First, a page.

Most people who bother with the matter at all would admit that the English language is in a bad way, but it is generally assumed that we cannot by conscious action do anything about it.
-- George Orwell, Politics and the English Language, 1946

It has often been noted that English has very irregular spelling. A basic understanding of the sound that each letter of the alphabet is supposed to represent will do you very little good -- there are multiple ways of making nearly every sound, and multiple sounds for many of the commonly used letter combinations. There are any number of reasons why this is bad. Perhaps the reason felt most strongly is that the current system isn't aesthetic, practical, simple, or particularly interesting. Who wants a chaotic language? The other big reason given for spelling reform is that it would be much easier for children (particularly children with learning disabilities such as dyslexia) and foreigners to learn a phonetic system.

Disadvantages to enacting some form of spelling reform are primarily that it would be a lot of work for those of us who have already learned to read once. While learning a simplified system wouldn't be as much work as it was the first time we learned to read, it still wouldn't be much fun. Not only would the re-education be an annoyance, but a large amount of material goods (books, road signs, and, if we change the graphemes, keyboards) would have to be replaced. It would be impractical to replace them all at once, but having both systems going at once would give rise to another set of problems (imagine having two spellings for each node title...)

Spelling reform has a long history. Noah Webster was a strong supporter of making the English spelling system more efficient; he is responsible for some of the differences between American and British spellings. He changed -our to -or (colour to color) and -re to -er (centre to center). American president Theodore Roosevelt tried to introduce simplified spellings of 300 words into the English language, but it didn't catch on. Other famous campaigners for Spelling reform were Benjamin Franklin, George Bernard Shaw, who inspired the Shaw Alphabet for Writers (AKA Shavian), and Melvil Dewey, who helped form the Spelling Reform Association (I am proud to own a copy of his 1921 Outline Decimal Classification and Relativ Index {sic}, written in a slightly simplified spelling format).

It is the nature of spelling reform that it attempts to create a more phonetic system. But you could not possibly have both a formalized English orthography (conventionally correct spelling) and completely phonetic system; there are too many different regional accents and acceptable alternative pronunciations. This is not a real problem, but it does give some leeway in how structured you want to make your system. Do you simply drop the obviously redundant letters (full to ful), and replace the obviously incorrect (of to uv or ov), or du yu create new symbols for each vowl and consonant sound?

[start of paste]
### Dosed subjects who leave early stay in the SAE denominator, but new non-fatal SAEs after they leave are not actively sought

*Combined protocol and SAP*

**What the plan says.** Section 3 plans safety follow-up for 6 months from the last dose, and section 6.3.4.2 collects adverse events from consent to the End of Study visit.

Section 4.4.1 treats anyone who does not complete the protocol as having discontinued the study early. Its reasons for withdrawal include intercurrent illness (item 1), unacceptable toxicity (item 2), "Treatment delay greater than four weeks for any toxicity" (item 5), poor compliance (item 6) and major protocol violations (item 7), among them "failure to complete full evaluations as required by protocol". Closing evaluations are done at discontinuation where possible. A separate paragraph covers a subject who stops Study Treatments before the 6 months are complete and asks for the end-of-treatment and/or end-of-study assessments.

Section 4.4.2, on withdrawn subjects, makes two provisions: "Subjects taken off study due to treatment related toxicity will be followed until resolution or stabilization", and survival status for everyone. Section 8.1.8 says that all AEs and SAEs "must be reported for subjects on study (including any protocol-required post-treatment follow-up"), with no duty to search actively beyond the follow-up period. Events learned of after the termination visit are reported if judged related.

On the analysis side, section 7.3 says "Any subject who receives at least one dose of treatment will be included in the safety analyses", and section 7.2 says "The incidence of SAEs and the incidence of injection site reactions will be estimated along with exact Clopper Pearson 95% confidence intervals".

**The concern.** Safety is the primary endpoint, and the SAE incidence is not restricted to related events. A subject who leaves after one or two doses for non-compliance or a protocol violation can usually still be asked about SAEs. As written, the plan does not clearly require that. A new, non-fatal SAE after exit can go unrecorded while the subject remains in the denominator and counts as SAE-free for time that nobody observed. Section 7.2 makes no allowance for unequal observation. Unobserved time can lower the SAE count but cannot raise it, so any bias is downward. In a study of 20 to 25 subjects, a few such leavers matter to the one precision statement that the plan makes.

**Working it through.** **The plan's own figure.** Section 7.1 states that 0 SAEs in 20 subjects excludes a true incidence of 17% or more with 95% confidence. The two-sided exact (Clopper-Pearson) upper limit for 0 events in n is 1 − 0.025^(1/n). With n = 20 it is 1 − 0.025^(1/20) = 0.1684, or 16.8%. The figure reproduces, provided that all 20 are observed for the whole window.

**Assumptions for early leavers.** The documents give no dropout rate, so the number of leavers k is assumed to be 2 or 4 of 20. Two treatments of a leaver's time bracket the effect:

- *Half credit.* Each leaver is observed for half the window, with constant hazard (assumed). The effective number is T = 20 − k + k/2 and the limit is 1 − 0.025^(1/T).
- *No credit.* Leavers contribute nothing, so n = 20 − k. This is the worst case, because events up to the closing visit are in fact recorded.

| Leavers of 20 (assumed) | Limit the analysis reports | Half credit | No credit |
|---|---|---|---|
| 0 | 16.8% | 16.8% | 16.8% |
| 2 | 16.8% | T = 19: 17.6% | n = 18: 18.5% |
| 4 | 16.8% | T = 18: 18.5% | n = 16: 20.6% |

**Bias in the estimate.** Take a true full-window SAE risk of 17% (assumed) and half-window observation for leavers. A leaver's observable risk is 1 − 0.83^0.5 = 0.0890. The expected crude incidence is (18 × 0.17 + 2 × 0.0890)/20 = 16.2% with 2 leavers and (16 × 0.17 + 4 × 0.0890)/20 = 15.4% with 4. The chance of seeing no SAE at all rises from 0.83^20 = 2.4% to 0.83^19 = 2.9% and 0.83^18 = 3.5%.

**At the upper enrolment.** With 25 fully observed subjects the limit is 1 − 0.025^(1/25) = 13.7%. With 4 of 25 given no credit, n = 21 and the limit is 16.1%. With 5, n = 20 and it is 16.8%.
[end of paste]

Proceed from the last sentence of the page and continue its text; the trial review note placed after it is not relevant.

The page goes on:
The field of spelling reform is quite well developed in many areas, but there isn't much agreement on what the best solution might be. There are any number of suggested improved spelling systems, and I'll attempt to briefly list many of the more notable ones here. However, this is far from a complete list, or even a complete list of the most well-known. I hope that these will all someday be noded.

Revised Orthography (RO) is a general term for any new spelling scheme. This is contrasted to Traditional Orthography (TO), or Traditional English Spelling (TES).

Most ROs are ment to be permanent, but there are some temporary ones. Usually, these temporary ones are ment to be used as teaching aids. Sir James Pitman invented the Initial Teaching Alphabet for this purpose, in which vowl sounds and some consonant clusters were given their own graphemes. This alphabet is an improvement as far as reading goes, but is hard to write. Th. R. Hofmann's English Teaching Alphabet is another example of this, although it is hard to find information on.

Digraphic systems are those that use the current alphabet; there are no new letters, altho some existing letters may be dropped (usually x, q, or c). Any new sounds that are needed are represented by combinations of pre-existing letters. New Spelling (AKA Nue Speling) and New Spelling 90, as presented by the Simplified Spelling Society, are good examples. (Closely related is E2s mutant version, uespeling). Govind Deodhekar's LOJIKON is another example, unique in that it doesn't modify the vowels, but focuses only on the consonants. Probably the most popular of these systems today is Saxon-Spanglish (often shortened to just Spanglish), which attempts to use the Saxon alphabet in order to create a phonemic transcription of English. (Some versions of Spanglish use special graphemes for some of the vowels, or diacritics, which would put it into another category).